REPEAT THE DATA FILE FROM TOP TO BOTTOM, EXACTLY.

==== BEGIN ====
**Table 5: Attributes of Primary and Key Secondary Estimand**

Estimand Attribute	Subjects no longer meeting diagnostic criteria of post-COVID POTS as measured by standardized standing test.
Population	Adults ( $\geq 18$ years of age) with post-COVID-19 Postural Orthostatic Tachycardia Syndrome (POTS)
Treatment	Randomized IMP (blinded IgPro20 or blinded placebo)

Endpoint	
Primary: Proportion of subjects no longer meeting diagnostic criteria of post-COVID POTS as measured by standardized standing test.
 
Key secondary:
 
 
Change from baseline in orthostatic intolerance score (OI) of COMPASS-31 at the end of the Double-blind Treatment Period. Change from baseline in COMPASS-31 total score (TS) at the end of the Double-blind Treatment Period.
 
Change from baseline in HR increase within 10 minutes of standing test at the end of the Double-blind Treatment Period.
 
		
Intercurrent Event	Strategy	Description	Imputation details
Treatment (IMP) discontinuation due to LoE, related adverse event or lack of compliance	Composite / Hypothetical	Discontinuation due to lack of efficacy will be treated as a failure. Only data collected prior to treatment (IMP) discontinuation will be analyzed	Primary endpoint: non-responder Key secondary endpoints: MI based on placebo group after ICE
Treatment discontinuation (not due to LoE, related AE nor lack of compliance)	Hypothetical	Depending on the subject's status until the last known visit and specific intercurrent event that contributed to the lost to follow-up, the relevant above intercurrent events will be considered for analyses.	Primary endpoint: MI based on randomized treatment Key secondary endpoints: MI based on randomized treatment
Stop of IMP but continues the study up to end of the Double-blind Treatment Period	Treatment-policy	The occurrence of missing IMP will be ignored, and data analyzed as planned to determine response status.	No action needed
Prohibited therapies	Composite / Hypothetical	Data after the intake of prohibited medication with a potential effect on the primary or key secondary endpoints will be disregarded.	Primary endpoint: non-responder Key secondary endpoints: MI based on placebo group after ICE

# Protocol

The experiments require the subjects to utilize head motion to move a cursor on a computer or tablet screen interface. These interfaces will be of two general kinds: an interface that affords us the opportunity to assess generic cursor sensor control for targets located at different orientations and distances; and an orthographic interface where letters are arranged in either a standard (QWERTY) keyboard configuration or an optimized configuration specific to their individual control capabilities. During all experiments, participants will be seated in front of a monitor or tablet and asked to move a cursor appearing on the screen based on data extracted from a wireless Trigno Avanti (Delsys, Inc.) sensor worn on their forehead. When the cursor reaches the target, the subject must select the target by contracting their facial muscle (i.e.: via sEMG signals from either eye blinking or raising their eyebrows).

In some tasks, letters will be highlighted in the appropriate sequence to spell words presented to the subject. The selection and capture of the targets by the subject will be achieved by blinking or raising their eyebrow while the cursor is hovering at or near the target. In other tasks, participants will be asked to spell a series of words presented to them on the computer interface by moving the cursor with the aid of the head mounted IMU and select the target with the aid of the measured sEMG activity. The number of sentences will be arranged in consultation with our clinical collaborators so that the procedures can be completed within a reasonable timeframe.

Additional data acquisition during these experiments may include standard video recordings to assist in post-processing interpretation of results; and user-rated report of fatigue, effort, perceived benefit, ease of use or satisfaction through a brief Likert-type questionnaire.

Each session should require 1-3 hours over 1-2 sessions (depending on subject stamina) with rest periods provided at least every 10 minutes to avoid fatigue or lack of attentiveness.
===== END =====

**Table 5: Attributes of Primary and Key Secondary Estimand**

Estimand Attribute	Subjects no longer meeting diagnostic criteria of post-COVID POTS as measured by standardized standing test.
Population	Adults ( $\geq 18$ years of age) with post-COVID-19 Postural Orthostatic Tachycardia Syndrome (POTS)
Treatment	Randomized IMP (blinded IgPro20 or blinded placebo)

Endpoint	
Primary: Proportion of subjects no longer meeting diagnostic criteria of post-COVID POTS as measured by standardized standing test.
 
Key secondary:
 
 
Change from baseline in orthostatic intolerance score (OI) of COMPASS-31 at the end of the Double-blind Treatment Period. Change from baseline in COMPASS-31 total score (TS) at the end of the Double-blind Treatment Period.
 
Change from baseline in HR increase within 10 minutes of standing test at the end of the Double-blind Treatment Period.
 
		
Intercurrent Event	Strategy	Description	Imputation details
Treatment (IMP) discontinuation due to LoE, related adverse event or lack of compliance	Composite / Hypothetical	Discontinuation due to lack of efficacy will be treated as a failure. Only data collected prior to treatment (IMP) discontinuation will be analyzed	Primary endpoint: non-responder Key secondary endpoints: MI based on placebo group after ICE
Treatment discontinuation (not due to LoE, related AE nor lack of compliance)	Hypothetical	Depending on the subject's status until the last known visit and specific intercurrent event that contributed to the lost to follow-up, the relevant above intercurrent events will be considered for analyses.	Primary endpoint: MI based on randomized treatment Key secondary endpoints: MI based on randomized treatment
Stop of IMP but continues the study up to end of the Double-blind Treatment Period	Treatment-policy	The occurrence of missing IMP will be ignored, and data analyzed as planned to determine response status.	No action needed
Prohibited therapies	Composite / Hypothetical	Data after the intake of prohibited medication with a potential effect on the primary or key secondary endpoints will be disregarded.	Primary endpoint: non-responder Key secondary endpoints: MI based on placebo group after ICE

# Protocol

The experiments require the subjects to utilize head motion to move a cursor on a computer or tablet screen interface. These interfaces will be of two general kinds: an interface that affords us the opportunity to assess generic cursor sensor control for targets located at different orientations and distances; and an orthographic interface where letters are arranged in either a standard (QWERTY) keyboard configuration or an optimized configuration specific to their individual control capabilities. During all experiments, participants will be seated in front of a monitor or tablet and asked to move a cursor appearing on the screen based on data extracted from a wireless Trigno Avanti (Delsys, Inc.) sensor worn on their forehead. When the cursor reaches the target, the subject must select the target by contracting their facial muscle (i.e.: via sEMG signals from either eye blinking or raising their eyebrows).

In some tasks, letters will be highlighted in the appropriate sequence to spell words presented to the subject. The selection and capture of the targets by the subject will be achieved by blinking or raising their eyebrow while the cursor is hovering at or near the target. In other tasks, participants will be asked to spell a series of words presented to them on the computer interface by moving the cursor with the aid of the head mounted IMU and select the target with the aid of the measured sEMG activity. The number of sentences will be arranged in consultation with our clinical collaborators so that the procedures can be completed within a reasonable timeframe.

Additional data acquisition during these experiments may include standard video recordings to assist in post-processing interpretation of results; and user-rated report of fatigue, effort, perceived benefit, ease of use or satisfaction through a brief Likert-type questionnaire.

Each session should require 1-3 hours over 1-2 sessions (depending on subject stamina) with rest periods provided at least every 10 minutes to avoid fatigue or lack of attentiveness.